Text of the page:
The Devil Is an Ass

Ben Jonson
Spartan Dogs
White Bear Theatre

The Devil Is an Ass publicity image

It is not often that you get the chance to see Jonson's 1616 play The Devil Is an Ass; in fact, I never had so one must be grateful to this new young company for the opportunity. It is a London comedy about greed and gullibility that sends Pug, an unskilled minor devil, there to try his hand at temptation. In a prologue Satan (here female: Kitty Chapman in a jaunty hat) assigns him to squire Fitzdotrell from Norfolk, a man eager to get everything he can for nothing who gets gulled by conmen. This foolish gentleman even fancies dabbling in the occult to find wealth so he is looking for a satanic connection.

London in 1616, as in our own time, was a city of money and speculation which might have suggested a modern dress production but director Kate McGregor and designer Carla Goodman have gone for another period when speculation was rife and Newgate Prison, where some of the action is set, was still in operation (though not the one that Jonson knew). There is also a circus element introduced with juggling, and plate spinning between scenes, bags of cash and other props that bounce, some white-face make-ups, some very modest legerdemain for devil Pug, and would-be speculator Fitzdotrell even dons clown suit and red nose when he puts on a pretence of madness.

Circus, however, does not influence the style of playing which takes its cue from the Dickensian setting and rather suggests the whole show is a period piece performed by Vincent Crummles' travelling troupe from Nicholas Nickleby. Deft-digited Davin Eadie, as con-man Merecraft, matches his every statement with fidgety finger flourishes. It is dazzlingly stylish, long sustained and matches the lightning speed of his delivery without making it any easier to take in what he is saying.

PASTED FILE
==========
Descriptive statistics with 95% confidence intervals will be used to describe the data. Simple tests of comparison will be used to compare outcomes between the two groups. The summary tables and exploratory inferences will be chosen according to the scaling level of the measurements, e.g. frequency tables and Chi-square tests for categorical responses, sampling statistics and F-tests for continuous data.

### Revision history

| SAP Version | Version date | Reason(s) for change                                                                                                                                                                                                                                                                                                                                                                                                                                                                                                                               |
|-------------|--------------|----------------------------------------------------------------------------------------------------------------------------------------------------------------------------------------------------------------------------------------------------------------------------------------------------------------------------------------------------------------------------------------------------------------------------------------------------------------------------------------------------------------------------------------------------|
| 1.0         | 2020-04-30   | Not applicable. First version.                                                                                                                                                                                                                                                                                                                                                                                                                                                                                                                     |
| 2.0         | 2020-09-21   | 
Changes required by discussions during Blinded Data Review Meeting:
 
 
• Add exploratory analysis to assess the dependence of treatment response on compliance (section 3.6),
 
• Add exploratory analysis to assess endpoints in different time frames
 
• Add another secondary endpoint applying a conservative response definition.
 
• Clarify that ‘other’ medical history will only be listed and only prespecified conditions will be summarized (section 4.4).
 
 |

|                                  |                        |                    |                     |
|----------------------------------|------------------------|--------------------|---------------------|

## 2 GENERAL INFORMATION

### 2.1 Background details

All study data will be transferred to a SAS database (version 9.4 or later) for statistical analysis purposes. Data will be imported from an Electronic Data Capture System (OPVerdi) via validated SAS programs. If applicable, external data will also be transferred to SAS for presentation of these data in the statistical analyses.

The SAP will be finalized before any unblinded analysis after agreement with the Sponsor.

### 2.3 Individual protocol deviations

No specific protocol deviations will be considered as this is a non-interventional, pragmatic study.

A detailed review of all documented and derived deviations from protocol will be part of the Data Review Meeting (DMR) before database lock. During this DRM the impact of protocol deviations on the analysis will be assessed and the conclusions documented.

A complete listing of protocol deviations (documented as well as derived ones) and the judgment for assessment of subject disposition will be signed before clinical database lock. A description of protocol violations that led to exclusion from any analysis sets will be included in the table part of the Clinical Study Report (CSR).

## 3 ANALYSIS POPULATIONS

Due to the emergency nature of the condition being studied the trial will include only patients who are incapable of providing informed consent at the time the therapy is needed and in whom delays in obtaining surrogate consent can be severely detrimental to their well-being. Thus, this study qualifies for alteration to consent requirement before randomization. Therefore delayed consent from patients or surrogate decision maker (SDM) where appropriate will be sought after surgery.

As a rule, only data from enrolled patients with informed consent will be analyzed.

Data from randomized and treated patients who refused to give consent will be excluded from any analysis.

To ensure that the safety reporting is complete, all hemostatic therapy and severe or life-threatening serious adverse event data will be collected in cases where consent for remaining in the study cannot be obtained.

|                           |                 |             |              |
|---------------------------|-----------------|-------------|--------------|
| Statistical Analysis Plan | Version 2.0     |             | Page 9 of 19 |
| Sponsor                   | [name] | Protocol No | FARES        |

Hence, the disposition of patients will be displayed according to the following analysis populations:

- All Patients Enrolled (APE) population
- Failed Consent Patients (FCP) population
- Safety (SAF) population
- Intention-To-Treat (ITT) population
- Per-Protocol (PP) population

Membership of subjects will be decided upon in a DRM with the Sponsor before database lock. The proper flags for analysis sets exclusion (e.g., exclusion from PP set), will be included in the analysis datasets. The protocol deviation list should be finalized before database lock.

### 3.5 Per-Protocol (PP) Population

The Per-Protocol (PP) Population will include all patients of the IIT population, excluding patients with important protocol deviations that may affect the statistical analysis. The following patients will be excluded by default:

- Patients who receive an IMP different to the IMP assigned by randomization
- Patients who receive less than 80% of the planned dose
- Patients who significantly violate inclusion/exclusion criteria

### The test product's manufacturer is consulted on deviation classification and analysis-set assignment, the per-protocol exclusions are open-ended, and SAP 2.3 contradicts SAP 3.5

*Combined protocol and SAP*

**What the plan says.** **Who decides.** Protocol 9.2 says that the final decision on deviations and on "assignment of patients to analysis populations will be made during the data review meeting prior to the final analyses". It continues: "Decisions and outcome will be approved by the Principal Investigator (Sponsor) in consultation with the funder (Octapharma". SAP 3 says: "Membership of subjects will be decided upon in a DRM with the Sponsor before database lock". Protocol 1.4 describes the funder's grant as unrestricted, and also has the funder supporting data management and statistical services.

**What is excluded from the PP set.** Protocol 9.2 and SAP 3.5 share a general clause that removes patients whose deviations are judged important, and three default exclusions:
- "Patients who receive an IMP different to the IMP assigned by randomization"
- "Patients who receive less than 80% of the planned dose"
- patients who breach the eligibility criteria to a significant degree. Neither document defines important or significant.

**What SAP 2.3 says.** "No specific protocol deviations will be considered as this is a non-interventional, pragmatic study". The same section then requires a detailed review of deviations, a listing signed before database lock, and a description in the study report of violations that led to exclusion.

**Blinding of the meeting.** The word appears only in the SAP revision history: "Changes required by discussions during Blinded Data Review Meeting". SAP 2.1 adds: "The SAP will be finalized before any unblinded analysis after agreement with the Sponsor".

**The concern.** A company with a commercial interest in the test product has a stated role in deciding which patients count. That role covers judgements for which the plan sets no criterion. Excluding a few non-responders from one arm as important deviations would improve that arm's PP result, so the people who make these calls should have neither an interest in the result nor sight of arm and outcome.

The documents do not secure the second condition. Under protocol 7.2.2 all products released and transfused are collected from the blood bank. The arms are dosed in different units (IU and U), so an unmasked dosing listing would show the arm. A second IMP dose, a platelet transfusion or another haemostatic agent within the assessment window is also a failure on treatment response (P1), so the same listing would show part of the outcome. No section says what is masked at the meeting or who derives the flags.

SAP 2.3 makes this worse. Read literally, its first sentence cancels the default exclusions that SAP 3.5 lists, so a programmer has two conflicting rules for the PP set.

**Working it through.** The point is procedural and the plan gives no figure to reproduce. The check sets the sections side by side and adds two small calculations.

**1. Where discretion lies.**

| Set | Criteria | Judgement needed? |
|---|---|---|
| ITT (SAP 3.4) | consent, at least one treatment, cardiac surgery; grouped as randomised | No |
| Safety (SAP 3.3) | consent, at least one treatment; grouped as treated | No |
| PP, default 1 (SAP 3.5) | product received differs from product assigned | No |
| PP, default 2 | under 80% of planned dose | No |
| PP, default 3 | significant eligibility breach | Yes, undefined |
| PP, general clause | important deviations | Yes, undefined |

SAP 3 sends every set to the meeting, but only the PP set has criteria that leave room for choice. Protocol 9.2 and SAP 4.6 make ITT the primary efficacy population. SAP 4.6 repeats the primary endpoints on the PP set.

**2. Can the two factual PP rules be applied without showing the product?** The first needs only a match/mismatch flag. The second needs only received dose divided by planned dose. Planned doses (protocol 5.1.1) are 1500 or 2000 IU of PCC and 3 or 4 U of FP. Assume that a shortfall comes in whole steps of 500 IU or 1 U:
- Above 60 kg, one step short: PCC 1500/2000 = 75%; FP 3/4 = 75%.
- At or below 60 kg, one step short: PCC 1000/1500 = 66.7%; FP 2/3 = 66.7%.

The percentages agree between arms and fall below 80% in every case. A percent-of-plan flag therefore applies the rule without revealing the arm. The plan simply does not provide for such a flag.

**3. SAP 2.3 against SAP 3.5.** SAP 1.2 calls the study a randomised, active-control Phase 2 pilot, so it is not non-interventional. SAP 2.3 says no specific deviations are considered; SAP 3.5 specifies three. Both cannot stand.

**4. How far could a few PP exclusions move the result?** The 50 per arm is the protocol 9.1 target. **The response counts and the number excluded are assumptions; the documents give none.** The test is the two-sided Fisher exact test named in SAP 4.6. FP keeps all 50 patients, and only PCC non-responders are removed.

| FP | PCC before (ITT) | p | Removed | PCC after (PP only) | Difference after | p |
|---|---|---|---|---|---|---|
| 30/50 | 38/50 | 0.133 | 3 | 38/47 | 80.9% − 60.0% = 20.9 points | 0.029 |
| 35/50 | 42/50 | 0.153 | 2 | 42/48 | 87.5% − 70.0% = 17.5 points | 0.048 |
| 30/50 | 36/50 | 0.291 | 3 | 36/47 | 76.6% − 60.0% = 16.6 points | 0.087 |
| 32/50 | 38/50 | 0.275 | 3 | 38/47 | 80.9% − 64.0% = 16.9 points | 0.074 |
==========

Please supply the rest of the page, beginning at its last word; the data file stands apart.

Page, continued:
Oliver Lavery adopts an equally florid style for Fitzdotrell to match the lace-edged cloak he gains in exchange of allowing an admirer a quarter hour in the presence of Frances his dutiful and lovely wife. Susan Moisan, playing Frances, and Janie Partridge, as moralistic Manly, make them much more straightforward: clearly spoken and free of the affectations that mark the deviousness of so many of the other characters which echo the artificial flounces with which actors thought it necessary to decorate restoration comedy half a century or more ago. This over-egging pays off in terms of laughs in a double act from Lizzy Dive and Emily White as a pair of extravagantly arch society ladies but too often style swamps content and a tendency to over stress individual words (especially when they are conjunctions) does not help to clarify the sense of Jonson's verse, which offers quite a challenge to the modern actor..

This large and hard-working cast giveThe Devil Is an Ass considerable vitality but take things at such a lick that you hardly know what's going on. The frantic gormlessness of Phil Bishop's Pug seems to set the pace. There is more clarity in the second half, when Sean Turner as Frances's admirer Wittipol keeps his female impersonation of a Spanish lady well within bounds and the company give themselves the chance to think as well as speak what they are saying.

At the White Bear until 5th December 2010

Reviewer: Howard Loxton

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